During the month of September Franciscan Sisters of Christian Charity highlight the Feast of the Stigmata of St. Francis celebrated by all the brothers and sisters of the three orders on September 17. On this day we remember a transforming moment in our holy Father Francis’ life that happened two years before his death. He was studying in his hermitage at Mount LaVerna and saw a vision. Thomas of Celano, an early friar who wrote The Life of Saint Francis hoping to encourage others toward an intimate union with God, writes about this spiritual occurrence:
…he saw in the vision of God a man, having six wings like a Seraph, standing over him, arms extended and feet joined, affixed to a cross. Two of his wings were raised up, two were stretched out over his head as if for flight, and two covered his whole body. When the blessed servant of the most High saw these things, he was filled with great awe, but could not decide what this vision meant for him…Signs of the nails began to appear on his hands and feet, just as he had seen them a little while earlier on the crucified man hovering over him.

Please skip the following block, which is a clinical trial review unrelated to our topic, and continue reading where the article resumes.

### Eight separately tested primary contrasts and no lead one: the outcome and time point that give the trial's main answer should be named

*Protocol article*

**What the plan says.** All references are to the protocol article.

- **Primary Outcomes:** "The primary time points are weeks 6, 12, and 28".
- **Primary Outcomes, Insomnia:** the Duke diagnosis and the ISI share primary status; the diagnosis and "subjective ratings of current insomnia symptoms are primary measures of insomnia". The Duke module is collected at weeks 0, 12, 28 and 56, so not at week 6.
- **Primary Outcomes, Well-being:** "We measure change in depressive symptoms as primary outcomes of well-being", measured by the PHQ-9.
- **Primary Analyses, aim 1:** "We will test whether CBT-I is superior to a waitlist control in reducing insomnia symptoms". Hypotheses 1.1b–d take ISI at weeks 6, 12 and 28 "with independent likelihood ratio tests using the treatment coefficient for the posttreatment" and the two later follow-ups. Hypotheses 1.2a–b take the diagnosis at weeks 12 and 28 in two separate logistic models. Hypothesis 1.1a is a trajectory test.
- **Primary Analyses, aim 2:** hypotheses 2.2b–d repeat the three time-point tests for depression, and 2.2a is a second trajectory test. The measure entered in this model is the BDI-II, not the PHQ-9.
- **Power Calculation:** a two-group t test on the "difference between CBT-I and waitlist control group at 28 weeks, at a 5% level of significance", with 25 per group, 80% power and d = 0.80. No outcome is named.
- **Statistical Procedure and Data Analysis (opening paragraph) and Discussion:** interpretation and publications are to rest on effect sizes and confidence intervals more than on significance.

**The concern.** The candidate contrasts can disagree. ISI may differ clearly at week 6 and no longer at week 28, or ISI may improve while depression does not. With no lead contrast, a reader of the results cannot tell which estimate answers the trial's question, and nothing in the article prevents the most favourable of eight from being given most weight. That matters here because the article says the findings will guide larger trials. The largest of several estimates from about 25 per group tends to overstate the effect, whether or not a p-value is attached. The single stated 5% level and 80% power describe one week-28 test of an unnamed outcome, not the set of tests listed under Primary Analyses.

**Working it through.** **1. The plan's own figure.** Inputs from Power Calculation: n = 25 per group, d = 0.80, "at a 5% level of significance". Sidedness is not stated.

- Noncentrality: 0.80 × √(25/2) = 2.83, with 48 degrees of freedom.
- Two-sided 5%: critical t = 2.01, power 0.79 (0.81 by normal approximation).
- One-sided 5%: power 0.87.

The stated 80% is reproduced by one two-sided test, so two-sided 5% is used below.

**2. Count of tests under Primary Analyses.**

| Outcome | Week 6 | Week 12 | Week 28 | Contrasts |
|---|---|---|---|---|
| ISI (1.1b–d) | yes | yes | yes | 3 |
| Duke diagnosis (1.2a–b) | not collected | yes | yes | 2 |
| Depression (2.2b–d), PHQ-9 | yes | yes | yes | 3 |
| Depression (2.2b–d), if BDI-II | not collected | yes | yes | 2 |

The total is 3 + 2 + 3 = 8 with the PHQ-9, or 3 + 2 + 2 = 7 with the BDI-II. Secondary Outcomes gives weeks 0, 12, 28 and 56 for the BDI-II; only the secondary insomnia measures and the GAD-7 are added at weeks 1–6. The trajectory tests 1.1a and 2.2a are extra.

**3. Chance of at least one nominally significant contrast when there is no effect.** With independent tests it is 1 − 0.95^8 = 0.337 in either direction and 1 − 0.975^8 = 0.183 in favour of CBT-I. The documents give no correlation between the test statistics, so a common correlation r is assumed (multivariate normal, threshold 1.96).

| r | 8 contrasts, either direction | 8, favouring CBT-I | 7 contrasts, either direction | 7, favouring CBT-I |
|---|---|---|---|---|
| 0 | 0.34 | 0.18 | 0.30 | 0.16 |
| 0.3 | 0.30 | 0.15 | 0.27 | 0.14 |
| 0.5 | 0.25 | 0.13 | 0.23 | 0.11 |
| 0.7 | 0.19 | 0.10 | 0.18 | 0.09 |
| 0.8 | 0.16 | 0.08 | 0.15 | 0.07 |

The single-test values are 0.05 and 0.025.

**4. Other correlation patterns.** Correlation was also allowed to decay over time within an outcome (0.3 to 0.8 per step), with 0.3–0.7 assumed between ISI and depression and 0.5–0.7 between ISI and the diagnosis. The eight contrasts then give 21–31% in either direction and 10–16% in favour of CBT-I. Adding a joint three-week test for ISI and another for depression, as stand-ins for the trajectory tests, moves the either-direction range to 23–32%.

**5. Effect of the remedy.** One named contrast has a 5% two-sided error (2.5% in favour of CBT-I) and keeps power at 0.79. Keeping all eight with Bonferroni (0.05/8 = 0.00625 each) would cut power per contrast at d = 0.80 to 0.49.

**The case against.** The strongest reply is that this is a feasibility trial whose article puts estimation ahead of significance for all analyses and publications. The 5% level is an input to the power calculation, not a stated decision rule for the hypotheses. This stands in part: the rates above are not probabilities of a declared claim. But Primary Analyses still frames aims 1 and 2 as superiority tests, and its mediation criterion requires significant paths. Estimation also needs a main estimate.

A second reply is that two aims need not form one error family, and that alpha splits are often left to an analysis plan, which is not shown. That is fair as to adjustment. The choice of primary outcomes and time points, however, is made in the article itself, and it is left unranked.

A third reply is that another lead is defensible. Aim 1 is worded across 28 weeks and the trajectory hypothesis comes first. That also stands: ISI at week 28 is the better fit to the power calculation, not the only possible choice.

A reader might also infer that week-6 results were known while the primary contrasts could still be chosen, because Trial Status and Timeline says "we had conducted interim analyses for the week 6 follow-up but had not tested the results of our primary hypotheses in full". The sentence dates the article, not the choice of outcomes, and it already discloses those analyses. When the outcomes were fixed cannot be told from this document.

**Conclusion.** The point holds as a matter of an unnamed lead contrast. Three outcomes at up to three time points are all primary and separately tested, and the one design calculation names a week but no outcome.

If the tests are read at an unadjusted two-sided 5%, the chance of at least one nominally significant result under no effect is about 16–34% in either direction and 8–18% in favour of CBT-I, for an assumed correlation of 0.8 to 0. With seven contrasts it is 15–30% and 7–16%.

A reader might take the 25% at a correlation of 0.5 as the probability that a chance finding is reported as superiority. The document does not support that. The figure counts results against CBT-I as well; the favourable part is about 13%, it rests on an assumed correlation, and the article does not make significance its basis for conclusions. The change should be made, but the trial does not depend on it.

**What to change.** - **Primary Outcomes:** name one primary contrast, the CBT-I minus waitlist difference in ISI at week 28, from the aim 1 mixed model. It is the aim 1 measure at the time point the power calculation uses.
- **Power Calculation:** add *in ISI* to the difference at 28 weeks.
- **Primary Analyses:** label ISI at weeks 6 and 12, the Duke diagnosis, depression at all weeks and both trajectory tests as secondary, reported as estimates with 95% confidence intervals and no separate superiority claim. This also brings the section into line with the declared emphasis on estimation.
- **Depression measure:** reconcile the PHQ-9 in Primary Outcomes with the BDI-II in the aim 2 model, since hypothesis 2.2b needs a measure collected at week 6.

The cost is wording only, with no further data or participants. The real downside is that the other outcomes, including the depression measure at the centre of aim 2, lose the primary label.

His hands and feet seemed to be pierced through the middle by the nails, with the heads of the nails appearing on the inner part of his hands and on the upper part of his feet, and their points protruding on opposite sides. Those marks on the inside were round, but rather oblong on the outside; and small pieces of flesh were visible like the points of nails, bent over and flattened, extending beyond the flesh around them. On his feet, the marks of nails were stamped in the same way and raised above the surrounding flesh. His right side was marked with an oblong scar as if pierced with a lance and this often dripped blood, so that his tunic and undergarments were frequently stained with his holy blood.”
Only a few including Brothers Elias and Rufino saw the sacred wound in St. Francis’ side. The Poverello was careful to conceal it from even those close to him. He did not want to exploit this gift of grace from God, but rather wished to suffer as Jesus did quietly.